Michelin's long-term Visionary concept can perhaps be best summed up as a "wheel with no air."  Photo: Michelin

Michelin's long-term Visionary concept can perhaps be best summed up as a "wheel with no air." Photo: Michelin

MONTREAL — Looking not unlike a lushly blue life form on James Cameron’s cinematic world of Pandora, the prototype of Michelin’s Visionary concept tire glowingly held center stage on June 14 at the tire maker’s Movin’ On global conference on sustainable transportation.

Michelin Group Executive Vice President of research and development Terry K. Gettys called the airless tire-and-wheel combination a long-term concept that represents nothing less than “a concrete demonstration of a system of solutions for the future of sustainable mobility.”

More specifically, it can be viewed as the sum of three key elements:

  • First off, the Visionary concept is more than a tire — it is “a wheel with no air,” as Michelin put it. It’s designed to last as long as the vehicle with its “ultra-durability” coming from its honeycomb structure, which Gettys said was inspired by the natural forms of the growth process at work in the plant, mineral, or sometimes even in the animal world (coral being one example). It is also made of all-organic recycled materials and is engineered to be fully recyclable.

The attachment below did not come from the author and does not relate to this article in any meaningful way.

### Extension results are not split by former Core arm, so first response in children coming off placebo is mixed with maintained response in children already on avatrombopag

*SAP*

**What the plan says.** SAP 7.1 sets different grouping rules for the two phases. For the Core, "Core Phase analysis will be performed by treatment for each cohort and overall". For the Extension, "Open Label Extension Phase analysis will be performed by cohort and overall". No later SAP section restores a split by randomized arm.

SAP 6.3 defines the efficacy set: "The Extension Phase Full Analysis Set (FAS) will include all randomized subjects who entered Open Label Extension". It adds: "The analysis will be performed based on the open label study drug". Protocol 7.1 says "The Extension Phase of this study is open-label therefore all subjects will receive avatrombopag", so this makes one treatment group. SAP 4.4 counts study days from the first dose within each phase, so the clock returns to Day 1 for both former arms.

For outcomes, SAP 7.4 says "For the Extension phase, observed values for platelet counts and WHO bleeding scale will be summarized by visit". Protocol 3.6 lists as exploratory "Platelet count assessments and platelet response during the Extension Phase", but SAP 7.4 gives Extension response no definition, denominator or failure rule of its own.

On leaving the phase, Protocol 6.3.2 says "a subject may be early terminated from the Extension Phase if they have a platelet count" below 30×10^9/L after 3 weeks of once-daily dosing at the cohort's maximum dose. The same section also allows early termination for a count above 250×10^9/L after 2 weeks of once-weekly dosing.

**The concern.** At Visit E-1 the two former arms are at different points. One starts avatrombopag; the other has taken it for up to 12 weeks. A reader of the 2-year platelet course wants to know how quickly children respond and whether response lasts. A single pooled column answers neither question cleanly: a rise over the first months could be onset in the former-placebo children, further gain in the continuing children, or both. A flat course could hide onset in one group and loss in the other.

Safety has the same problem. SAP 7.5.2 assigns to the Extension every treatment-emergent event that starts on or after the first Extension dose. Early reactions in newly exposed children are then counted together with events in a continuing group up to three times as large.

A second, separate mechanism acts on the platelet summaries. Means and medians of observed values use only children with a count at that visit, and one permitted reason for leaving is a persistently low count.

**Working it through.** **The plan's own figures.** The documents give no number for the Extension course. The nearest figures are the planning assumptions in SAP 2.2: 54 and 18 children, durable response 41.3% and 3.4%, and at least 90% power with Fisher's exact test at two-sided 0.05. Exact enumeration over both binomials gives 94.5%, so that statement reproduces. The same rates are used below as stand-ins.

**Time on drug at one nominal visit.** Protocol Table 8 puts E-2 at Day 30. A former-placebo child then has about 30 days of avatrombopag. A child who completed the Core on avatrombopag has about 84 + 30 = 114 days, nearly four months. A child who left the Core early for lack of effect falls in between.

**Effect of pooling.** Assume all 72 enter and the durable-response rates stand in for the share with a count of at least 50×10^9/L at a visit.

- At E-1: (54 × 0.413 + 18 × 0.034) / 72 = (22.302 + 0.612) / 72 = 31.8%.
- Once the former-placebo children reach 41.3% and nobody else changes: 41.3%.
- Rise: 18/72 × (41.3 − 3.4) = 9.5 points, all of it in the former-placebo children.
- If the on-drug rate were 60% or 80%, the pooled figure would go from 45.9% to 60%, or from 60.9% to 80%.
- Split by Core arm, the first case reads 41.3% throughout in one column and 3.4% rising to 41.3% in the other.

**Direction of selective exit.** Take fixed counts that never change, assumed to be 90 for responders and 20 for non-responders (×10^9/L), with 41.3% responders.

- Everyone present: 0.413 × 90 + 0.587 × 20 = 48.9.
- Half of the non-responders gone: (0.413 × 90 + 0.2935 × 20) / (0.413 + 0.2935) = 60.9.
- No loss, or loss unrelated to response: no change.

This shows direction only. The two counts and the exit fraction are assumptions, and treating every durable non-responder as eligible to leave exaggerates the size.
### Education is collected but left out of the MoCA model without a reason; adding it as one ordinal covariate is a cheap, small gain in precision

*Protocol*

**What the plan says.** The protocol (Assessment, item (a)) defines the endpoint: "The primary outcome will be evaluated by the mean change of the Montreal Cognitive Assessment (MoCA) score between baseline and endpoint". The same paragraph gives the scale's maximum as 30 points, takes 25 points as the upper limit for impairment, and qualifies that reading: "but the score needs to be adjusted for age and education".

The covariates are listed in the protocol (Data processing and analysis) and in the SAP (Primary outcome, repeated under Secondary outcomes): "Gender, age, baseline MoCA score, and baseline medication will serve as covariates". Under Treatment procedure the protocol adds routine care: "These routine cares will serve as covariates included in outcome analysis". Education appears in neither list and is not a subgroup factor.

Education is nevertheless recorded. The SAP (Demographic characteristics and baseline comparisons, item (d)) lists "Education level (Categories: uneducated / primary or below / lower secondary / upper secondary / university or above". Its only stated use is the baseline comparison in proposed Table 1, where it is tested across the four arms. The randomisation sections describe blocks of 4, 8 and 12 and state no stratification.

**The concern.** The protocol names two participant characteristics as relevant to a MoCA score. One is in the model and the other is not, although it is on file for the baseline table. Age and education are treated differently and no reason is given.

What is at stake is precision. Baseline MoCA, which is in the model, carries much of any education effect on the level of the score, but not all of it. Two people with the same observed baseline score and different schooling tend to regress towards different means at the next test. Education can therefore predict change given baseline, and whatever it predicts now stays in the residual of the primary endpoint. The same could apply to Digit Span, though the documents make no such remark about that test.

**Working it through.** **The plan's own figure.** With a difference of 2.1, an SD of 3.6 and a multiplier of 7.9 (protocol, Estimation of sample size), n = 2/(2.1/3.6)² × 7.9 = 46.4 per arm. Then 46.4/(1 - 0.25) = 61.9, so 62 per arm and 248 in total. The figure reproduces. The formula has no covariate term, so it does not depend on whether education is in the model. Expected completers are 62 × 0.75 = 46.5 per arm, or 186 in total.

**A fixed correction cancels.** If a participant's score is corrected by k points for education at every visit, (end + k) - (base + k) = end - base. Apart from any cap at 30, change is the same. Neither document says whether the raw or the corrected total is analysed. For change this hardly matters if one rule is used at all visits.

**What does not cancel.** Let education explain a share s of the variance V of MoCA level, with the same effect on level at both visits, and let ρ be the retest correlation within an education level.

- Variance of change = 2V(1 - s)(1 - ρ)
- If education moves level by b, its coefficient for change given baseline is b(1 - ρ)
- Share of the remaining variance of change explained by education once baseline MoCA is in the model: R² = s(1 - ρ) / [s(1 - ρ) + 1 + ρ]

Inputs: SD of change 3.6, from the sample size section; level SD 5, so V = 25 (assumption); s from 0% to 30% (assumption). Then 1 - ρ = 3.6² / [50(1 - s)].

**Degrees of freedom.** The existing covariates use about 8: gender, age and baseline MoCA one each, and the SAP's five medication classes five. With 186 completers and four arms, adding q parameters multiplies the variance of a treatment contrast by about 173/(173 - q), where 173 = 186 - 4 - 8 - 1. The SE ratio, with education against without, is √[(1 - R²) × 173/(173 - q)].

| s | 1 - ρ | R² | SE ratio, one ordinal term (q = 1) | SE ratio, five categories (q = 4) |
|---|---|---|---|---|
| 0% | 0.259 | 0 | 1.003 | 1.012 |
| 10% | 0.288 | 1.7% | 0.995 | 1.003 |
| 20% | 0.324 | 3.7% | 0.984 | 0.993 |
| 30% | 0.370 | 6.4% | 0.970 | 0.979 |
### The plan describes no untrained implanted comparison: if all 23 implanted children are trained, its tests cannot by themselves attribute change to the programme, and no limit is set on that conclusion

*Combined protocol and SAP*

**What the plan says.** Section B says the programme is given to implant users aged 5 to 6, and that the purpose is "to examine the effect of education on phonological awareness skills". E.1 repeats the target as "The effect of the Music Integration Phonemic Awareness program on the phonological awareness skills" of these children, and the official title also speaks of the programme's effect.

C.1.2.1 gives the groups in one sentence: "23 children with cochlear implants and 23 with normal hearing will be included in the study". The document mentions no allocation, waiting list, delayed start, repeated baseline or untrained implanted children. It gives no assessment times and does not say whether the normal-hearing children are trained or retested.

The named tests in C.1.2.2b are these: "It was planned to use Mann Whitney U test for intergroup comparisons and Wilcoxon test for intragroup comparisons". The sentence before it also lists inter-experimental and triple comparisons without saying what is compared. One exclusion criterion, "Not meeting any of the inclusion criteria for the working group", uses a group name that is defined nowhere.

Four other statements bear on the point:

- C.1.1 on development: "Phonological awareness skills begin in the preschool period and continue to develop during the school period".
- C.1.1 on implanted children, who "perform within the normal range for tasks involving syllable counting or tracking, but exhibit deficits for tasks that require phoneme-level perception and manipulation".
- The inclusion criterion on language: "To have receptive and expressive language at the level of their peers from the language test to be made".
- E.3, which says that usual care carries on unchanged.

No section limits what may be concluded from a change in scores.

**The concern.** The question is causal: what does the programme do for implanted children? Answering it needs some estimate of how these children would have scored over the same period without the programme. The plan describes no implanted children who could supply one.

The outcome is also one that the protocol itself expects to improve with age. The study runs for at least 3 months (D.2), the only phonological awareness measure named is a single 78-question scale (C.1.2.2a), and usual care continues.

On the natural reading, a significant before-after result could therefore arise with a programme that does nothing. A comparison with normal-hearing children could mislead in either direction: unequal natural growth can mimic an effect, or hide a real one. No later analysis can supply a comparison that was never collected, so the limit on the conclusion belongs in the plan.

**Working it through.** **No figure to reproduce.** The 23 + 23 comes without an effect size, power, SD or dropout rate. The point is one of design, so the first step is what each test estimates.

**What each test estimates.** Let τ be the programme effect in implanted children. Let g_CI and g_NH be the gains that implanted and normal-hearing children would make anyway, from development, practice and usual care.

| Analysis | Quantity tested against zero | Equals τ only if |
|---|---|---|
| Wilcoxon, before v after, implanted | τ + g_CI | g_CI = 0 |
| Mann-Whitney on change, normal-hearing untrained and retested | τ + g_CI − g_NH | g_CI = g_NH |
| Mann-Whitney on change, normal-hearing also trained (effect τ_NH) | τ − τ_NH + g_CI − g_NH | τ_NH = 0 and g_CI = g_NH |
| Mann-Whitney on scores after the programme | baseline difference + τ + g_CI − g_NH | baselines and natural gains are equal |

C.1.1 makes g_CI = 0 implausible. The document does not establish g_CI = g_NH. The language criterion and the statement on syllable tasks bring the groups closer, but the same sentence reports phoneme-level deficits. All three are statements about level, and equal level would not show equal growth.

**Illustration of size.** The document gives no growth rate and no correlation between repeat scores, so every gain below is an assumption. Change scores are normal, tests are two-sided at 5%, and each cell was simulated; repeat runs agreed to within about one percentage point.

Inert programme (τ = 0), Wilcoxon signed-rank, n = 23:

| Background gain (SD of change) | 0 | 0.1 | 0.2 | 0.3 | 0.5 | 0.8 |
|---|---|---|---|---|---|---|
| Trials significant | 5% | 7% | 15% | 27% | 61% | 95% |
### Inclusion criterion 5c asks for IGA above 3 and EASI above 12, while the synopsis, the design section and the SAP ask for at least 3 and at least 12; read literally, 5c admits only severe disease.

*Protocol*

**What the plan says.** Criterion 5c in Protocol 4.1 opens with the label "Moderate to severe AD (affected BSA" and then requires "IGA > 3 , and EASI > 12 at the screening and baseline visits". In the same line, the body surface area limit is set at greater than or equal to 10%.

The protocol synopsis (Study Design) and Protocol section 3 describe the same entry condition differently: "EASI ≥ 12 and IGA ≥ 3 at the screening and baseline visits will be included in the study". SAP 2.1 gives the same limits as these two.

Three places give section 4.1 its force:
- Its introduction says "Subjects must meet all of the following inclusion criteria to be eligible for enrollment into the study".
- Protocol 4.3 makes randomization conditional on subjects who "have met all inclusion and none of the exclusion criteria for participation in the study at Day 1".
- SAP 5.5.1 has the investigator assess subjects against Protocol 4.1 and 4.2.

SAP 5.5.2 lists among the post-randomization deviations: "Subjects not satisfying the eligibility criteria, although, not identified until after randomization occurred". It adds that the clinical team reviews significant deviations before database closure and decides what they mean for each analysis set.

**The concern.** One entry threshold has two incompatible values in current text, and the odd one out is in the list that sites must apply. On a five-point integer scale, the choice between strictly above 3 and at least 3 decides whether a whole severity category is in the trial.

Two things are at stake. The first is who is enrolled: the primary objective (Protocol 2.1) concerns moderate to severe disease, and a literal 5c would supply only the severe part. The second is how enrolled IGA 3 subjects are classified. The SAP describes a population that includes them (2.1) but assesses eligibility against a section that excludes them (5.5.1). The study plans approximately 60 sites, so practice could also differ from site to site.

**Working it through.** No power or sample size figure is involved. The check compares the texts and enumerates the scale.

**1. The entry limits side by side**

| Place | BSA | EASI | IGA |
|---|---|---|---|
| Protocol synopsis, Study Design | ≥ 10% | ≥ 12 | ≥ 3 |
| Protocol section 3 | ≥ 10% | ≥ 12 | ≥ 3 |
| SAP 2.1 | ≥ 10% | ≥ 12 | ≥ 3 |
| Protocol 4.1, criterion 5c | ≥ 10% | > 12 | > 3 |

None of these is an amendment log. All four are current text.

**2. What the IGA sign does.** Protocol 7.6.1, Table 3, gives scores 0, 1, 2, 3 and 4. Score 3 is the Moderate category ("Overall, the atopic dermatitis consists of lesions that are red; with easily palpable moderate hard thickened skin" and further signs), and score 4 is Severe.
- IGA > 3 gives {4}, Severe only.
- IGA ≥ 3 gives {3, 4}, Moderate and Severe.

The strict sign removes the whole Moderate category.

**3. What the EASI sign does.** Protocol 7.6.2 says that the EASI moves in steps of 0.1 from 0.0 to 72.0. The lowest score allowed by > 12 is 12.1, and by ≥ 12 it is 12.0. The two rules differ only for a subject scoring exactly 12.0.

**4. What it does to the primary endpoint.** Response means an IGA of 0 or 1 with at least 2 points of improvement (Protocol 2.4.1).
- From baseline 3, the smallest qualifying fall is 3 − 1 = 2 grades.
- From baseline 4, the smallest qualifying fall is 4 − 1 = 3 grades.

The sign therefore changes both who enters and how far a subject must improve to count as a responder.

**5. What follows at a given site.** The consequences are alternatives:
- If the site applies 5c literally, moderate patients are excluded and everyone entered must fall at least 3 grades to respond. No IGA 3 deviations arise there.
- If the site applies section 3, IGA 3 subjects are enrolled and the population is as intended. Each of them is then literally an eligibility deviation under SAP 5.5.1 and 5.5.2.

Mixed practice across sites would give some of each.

• Secondly, its tread can be "replenished" by a 3D printer — Per Michelin, the material used, which draws on cold-cure technology, delivers the same performances as a conventional tread. But with one notable difference— the tread is completely biodegradable. That means if the tread is worn or even of road conditions have changed - due to going off road or in winter weather - you can print the tread you need in “a matter of minutes.” Additionally, because 3D printing is an “additive technology,” it adds just the quantity of material that is necessary, where it is necessary, with no waste or loss.
  • Finally, the Visionary concept is a connected unit — it communicates with the vehicle using it and vice-versa. Even from a remote location, an owner or manager can be informed of tread wear and then program a tread reprint, choosing the type of tread pattern need at that time, or simply follow the suggestion made by the embedded app, which detects the specific requirements necessary.  

Originally posted on Automotive Fleet

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David Cullen

David Cullen

[Former] Business/Washington Contributing Editor

David Cullen comments on the positive and negative factors impacting trucking – from the latest government regulations and policy initiatives coming out of Washington DC to the array of business and societal pressures that also determine what truck-fleet managers must do to ensure their operations keep on driving ahead.

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